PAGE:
If you’re a sucker for tense thrillers with a slight horror flavor, or even comedy of errors films where someone behaves in a socially inappropriate way and then everyone around them reacts with awkwardness, then Karyn Kusama’s (Jennifer’s Body) The Invitation is the movie for you. It’s about a man (Logan Marshall Green) who accepts an invitation to a dinner party at his ex’s (Tammy Blanchard) house only to find out that she and her new beau (Michiel Huisman) have been getting into some weird stuff lately that could have dangerous consequences for him and the other guests of the party. Spoiler alert: it does. The movie would be pretty boring if it didn’t. No, this is edge of your seat stuff, the kind that eventually pops off into complete craziness, and, best of all, the whole thing builds to one of the most sublime final shots I’ve seen in a movie in forever.
With his latest film, King Jack, writer/director Felix Thompson has pulled off an impossible feat. He introduces you to a grimy, selfish, stupid little shithead teenage boy, makes you hate him as much as you’ve hated every other teenage boy you’ve met over the course of your life, and then, with just under an hour and a half of filmmaking, he makes you turn around on the kid almost completely. Sure, maybe you don’t end up liking Jack, but you come to understand him, and even to root for him a little bit.
King Jack is one of those low budget indie movies people call “a slice of life” or “a real character study,” and, if you’re into that kind of stuff, it’s a good one. Charlie Plummer is great as the lead, dealing with things like bullies and not having a dad, and a kid named Cory Nichols steals the show as the younger cousin who comes to visit and gets sucked up into Jack’s depressing day to day. This is one of those little gems you never hear about and then you stumble across it on Netflix and are glad you did.
Without a doubt, no question, Lethal Weapon is one of the greatest action movies of all time. It’s got great action, great characters, and that extra little bit of sardonic wit that you can always expect from a Shane Black script. It’s maybe lost its luster over time because it’s been so often ripped off and parodied, but if you go back and watch it today, it still totally holds up, and it feels like, in recent years, people are starting to remember that again, which is nice. With Lethal Weapon, Richard Donner made one of our great action movies, and the quintessential buddy cop flick, which is a remarkable achievement.
What I still don’t hear too many people talking about though is the fact that Lethal Weapon 2 is one of the best action movie *sequels* ever. The action in it is still great, and starts up the second the movie opens, the chemistry between Mel Gibson and Danny Glover is still on point, and their relationship gets developed to be a bit deeper over the course of the film, its inclusion of Joe Pesci doing schtick adds a refreshing new flavor to the series, and its squad of ice cold South Africans make for phenomenal villains. Plus, Patsy Kensit snogging Riggs keeps his suicidal storyline from getting dragged out too long, which is welcome, and she’s one of the all-time action movie hotties. I’m definitely feeling a one-two punch Lethal Weapon double feature coming up in my near future. How about you?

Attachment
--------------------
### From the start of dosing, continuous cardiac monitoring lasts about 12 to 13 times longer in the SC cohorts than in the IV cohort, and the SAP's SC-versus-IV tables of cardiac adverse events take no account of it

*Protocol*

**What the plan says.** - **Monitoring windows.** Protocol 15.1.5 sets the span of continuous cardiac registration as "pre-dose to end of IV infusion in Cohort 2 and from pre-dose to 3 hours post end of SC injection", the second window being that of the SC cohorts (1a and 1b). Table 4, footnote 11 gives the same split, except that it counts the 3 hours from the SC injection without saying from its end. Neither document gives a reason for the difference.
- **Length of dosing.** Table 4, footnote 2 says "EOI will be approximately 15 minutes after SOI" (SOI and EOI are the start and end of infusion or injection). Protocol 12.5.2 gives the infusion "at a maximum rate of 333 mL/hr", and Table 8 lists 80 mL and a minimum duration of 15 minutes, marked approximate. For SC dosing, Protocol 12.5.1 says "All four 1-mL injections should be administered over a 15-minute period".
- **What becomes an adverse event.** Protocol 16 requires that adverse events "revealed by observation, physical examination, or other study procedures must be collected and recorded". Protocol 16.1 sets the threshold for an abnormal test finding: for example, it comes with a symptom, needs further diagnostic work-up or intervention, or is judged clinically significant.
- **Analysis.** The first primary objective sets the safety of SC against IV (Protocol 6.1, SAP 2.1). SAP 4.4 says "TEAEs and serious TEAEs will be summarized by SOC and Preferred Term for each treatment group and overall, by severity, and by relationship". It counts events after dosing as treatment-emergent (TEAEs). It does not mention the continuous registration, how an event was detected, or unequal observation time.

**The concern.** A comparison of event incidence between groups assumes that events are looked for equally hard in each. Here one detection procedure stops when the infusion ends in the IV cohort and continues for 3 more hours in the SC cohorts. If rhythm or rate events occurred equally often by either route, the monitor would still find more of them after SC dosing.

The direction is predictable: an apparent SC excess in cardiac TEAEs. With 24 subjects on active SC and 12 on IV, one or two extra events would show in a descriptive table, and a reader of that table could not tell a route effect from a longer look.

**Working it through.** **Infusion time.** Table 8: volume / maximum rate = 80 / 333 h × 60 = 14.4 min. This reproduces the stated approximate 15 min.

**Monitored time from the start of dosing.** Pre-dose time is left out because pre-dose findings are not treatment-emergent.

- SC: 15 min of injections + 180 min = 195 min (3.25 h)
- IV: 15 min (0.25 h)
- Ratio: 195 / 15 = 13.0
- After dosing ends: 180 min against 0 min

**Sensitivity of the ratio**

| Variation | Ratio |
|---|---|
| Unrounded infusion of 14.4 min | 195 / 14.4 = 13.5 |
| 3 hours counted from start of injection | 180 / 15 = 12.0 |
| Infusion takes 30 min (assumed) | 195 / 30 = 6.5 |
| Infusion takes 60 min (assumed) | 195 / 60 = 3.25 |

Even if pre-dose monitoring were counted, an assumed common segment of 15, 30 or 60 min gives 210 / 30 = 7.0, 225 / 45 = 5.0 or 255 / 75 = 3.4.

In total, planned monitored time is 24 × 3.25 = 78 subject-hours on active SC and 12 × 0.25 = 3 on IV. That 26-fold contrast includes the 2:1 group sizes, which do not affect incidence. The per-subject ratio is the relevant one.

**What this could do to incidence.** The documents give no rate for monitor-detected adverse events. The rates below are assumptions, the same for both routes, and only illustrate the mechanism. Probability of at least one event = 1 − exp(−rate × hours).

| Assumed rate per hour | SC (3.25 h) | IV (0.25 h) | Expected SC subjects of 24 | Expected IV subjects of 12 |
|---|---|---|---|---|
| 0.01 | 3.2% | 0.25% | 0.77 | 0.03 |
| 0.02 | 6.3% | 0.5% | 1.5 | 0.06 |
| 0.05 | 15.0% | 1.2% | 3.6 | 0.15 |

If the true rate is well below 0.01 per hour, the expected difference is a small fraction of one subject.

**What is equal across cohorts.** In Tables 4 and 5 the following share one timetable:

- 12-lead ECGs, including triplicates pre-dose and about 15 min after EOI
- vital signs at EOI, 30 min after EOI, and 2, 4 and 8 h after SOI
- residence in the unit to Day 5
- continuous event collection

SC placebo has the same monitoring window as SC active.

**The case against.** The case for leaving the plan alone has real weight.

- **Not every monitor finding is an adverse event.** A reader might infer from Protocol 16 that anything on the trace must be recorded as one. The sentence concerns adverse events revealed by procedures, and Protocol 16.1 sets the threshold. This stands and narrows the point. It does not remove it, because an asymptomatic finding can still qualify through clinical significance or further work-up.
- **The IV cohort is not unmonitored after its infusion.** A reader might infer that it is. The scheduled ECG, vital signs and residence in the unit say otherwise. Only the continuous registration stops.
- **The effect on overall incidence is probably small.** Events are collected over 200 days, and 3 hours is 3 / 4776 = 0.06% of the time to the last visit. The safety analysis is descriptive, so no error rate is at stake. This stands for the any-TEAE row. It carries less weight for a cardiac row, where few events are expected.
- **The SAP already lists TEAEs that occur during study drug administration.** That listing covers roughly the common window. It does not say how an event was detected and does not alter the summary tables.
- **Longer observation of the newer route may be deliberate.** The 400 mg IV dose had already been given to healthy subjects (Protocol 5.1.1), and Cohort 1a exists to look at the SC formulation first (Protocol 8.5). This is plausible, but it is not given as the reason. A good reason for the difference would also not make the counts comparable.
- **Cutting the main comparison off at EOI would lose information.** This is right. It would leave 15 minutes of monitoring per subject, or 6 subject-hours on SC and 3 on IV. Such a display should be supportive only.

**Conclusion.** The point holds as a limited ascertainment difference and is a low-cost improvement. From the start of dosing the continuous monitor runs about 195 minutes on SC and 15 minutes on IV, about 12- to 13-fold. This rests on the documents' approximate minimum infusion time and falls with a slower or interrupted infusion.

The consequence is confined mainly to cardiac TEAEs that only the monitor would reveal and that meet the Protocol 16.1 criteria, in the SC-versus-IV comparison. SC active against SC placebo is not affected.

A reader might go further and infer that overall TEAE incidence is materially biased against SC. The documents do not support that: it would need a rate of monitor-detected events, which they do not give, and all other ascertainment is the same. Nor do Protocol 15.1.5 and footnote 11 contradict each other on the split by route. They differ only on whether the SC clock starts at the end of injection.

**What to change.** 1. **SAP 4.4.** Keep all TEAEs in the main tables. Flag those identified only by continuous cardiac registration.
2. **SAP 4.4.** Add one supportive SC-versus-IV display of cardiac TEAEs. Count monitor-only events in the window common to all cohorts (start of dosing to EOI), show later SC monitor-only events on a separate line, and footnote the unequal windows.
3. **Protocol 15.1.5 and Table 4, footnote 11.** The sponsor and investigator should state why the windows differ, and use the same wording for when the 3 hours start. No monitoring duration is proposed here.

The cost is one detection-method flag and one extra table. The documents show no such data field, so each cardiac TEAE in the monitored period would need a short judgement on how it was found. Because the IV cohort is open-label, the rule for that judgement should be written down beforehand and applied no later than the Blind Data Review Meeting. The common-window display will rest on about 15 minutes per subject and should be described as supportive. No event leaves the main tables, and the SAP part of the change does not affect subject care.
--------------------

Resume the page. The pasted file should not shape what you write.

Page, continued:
Mustang is a story about five sisters growing up in a strict community in northern Turkey. When it begins, the sisters are youthful and carefree, but that doesn’t last long. An inciting incident where the girls create town talk by frolicking on the beach with a couple of boys takes place, and then they’re forced to spend the rest of their youth locked behind walls and acting only in ways that their guardians deem appropriate. That doesn’t take. For the first half of its runtime, Mustang plays similar to something like The Virgin Suicides, but thanks to the society it takes place in, things get more dramatic from there. What’s it like to grow up in a culture that finds your very existence to be obscene? For a while, Mustang works well as an insight into such a predicament, but after that it develops into something much more life and death and harrowing, until finally building to a nail-biting and cathartic conclusion. This is some seriously emotional filmmaking, coming from a relatively unknown-in-the-US filmmaker named Denis Gamze Ergüven. Check her out now while you can still make claims of being on the ground floor of her fandom.
These days when people talk about Paul Newman and Robert Redford sharing the screen together, they’re usually talking about Butch Cassidy and the Sundance Kid. Maybe that’s just because Redford went on to make the Sundance Film Festival so big or something, because for my money there’s another George Roy Hill-directed film they starred in together that’s better – The Sting. This one is about Chicago-based flim-flam men in the 1930s, and it’s full of twists, turns, scheming, backstabbing, and delightful ragtime music. It’ll teach you the con, the grift, the scam, and how to avoid being, the mark, the patsy, the dupe. In addition to Newman and Redford rekindling their chemistry here, you’ve also got Robert Shaw being memorable as a villain, and a supporting cast of about a thousand other great character actors with unforgettable faces and unheard of experience who you’ll recognize from a thousand other movies. The Sting may not have any stupid scenes where people ride around on bicycles while dumb music plays, but it’s got enough tricks up its sleeve to keep you engaged.